Igor Fyodorovich Stravinsky was born in the resort town of Oranienbaum, Russia, on June 17, 1882. He was raised in St. Petersburg by his father, a bass singer named Fyodor, and his mother, Anna, a talented pianist.
Not wanting Stravinsky to follow in their footsteps, his parents persuaded him to study law after he graduated from secondary school. However, after enrolling at the University of Saint Petersburg, Stravinsky became friendly with a classmate named Vladimir Rimsky-Korsakov, whose father, Nikolai, was a celebrated composer. Stravinsky soon became Nikolai Rimsky-Korsakov's pupil, as he was granted the freedom to pursue his artistic career upon the death of his father in 1902.
In 1906, Stravinsky married Catherine Nossenko, with whom he would have four children. In 1909, the founder of the Ballets Russes, Sergei Diaghilev, invited Stravinsky to orchestrate a couple of Chopin works for his ballet Les Sylphides. That, in turn, led to the commission of The Firebird; a collaboration with choreographer Michel Fokine, the ballet turned Stravinsky into a household name upon its premiere in Paris in June 1910. The composer's fame was reinforced with the production of Petrouchka in 1911 and especially with The Rite of Spring, which incited a riot upon its 1913 premiere but was soon hailed for its revolutionary score.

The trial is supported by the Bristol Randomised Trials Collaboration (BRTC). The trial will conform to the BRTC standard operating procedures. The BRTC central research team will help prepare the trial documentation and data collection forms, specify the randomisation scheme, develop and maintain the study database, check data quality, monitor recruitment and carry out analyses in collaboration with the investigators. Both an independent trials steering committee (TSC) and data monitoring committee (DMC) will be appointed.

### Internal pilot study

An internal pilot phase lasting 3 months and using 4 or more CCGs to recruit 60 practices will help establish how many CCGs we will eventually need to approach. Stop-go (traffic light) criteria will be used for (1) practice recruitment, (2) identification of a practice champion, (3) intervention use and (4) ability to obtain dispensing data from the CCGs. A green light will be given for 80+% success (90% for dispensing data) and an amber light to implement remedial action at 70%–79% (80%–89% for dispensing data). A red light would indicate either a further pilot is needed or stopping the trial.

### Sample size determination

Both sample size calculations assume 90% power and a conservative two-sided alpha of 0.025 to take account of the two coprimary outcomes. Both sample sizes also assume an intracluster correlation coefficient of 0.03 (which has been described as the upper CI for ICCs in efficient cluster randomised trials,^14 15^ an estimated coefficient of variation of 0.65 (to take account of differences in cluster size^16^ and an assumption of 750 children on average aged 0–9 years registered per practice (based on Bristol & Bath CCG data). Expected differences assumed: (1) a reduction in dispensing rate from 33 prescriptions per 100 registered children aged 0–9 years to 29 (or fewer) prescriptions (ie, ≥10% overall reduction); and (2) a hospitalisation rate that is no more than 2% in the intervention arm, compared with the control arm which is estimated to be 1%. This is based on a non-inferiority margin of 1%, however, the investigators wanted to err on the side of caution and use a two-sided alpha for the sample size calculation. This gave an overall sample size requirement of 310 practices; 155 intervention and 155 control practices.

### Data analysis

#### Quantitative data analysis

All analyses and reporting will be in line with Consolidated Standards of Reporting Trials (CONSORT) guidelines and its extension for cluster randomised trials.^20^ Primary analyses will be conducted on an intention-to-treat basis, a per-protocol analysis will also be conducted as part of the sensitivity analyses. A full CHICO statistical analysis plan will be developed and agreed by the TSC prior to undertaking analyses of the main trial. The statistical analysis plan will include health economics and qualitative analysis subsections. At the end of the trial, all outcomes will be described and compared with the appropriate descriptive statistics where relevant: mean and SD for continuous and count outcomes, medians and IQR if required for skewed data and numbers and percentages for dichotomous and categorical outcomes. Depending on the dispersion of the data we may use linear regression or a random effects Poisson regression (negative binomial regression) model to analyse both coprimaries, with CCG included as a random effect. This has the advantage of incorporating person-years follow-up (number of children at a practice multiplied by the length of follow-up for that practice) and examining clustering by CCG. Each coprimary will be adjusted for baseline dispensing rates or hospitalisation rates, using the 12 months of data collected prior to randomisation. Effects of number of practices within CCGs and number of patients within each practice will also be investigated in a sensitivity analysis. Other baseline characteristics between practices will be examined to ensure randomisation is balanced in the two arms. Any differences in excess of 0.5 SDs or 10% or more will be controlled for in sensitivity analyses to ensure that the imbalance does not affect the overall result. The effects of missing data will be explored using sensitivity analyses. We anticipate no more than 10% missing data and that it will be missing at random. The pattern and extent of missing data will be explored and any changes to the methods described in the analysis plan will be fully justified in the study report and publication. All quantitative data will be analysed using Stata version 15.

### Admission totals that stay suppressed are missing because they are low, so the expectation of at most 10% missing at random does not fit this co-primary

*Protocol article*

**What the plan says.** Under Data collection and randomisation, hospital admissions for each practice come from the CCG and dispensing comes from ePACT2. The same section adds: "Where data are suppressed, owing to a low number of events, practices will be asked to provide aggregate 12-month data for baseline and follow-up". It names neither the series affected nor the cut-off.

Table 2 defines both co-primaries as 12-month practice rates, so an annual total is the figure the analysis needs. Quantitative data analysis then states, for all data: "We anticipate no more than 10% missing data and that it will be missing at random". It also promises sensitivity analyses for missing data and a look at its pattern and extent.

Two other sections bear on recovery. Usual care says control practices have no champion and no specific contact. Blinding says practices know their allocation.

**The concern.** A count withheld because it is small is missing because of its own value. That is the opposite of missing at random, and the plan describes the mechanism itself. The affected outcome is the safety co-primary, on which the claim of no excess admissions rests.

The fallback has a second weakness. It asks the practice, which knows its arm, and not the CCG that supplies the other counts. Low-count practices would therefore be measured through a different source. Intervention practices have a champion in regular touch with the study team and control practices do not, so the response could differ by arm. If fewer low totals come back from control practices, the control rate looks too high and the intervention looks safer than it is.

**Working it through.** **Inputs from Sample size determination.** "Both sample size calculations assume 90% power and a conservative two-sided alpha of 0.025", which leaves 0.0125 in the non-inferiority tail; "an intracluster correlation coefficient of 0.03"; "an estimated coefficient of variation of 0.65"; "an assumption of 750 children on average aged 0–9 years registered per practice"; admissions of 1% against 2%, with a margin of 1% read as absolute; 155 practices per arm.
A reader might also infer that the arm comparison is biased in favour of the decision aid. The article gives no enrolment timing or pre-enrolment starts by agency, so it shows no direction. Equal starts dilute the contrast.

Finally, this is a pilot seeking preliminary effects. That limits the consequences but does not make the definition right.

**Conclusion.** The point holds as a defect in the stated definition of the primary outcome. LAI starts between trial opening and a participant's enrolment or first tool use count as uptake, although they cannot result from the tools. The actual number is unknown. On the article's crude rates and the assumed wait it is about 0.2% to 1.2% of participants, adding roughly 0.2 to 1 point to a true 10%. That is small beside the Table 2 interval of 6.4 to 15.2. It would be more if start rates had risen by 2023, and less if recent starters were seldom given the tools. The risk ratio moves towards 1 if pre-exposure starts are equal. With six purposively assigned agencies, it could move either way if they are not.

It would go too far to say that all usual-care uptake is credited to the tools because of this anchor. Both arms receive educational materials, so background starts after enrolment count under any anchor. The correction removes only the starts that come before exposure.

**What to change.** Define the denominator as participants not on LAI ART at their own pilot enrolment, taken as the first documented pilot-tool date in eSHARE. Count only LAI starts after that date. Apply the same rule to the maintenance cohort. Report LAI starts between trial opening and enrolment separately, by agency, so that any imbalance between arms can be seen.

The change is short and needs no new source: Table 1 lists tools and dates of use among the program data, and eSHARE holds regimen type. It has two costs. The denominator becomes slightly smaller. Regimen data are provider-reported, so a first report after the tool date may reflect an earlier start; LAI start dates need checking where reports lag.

Departure to Switzerland
The outbreak of World War I forced Stravinsky to flee Russia with his family and settle in Switzerland. He dealt with his homesickness by using Russian folklore as inspiration for his work, while other compositions from this time exhibited a jazz influence. Two of his best known works from his Swiss period are Renard, composed between 1915 and 1916, and Les Noces, which he started in 1914 but didn't complete until 1923.
Life in France
In 1920 Stravinsky moved his family to France, where they lived for the next two decades. During that time, his notable works included a comic opera, Mavra (1922), an opera-oratorio Oedipus Rex (1927) and the "white" ballet Apollon Musagète (1928). He continued his prolific output into the 1930s, composing such works as Symphony of Psalms, Persephone, Jeu de Cartes and Concerto in E-flat.
Move to United States and Death
Following the deaths of his wife and a daughter from tuberculosis, Stravinsky moved to the United States in 1939. He delivered a series of lectures at Harvard University, and in 1940 he married artist and designer Vera de Bossett. That year, Stravinsky also finished one of his most important works, Symphony in C.
Stravinsky was nearly arrested for his rearrangement of the national anthem during a performance in Boston in 1944, but otherwise he found a welcome reception in his new country. He became a U.S. citizen in 1945 after settling in Los Angeles, and went on to enjoy more successes with such operas as The Rake's Progress (1951) and Agon (1957).
After a period of decline in his health, Stravinsky died at his Manhattan apartment on April 6, 1971. While not shocking, his death saddened those who recalled his immense gifts and influence in his field. Said New York Philharmonic musical director Pierre Boulez: "Something radically new, even foreign to Western tradition, had to be found for music to survive, and to enter our contemporary era. The glory of Stravinsky was to have belonged to this extremely gifted generation and to be one of the most creative of them all."
Source: Biography.com Editors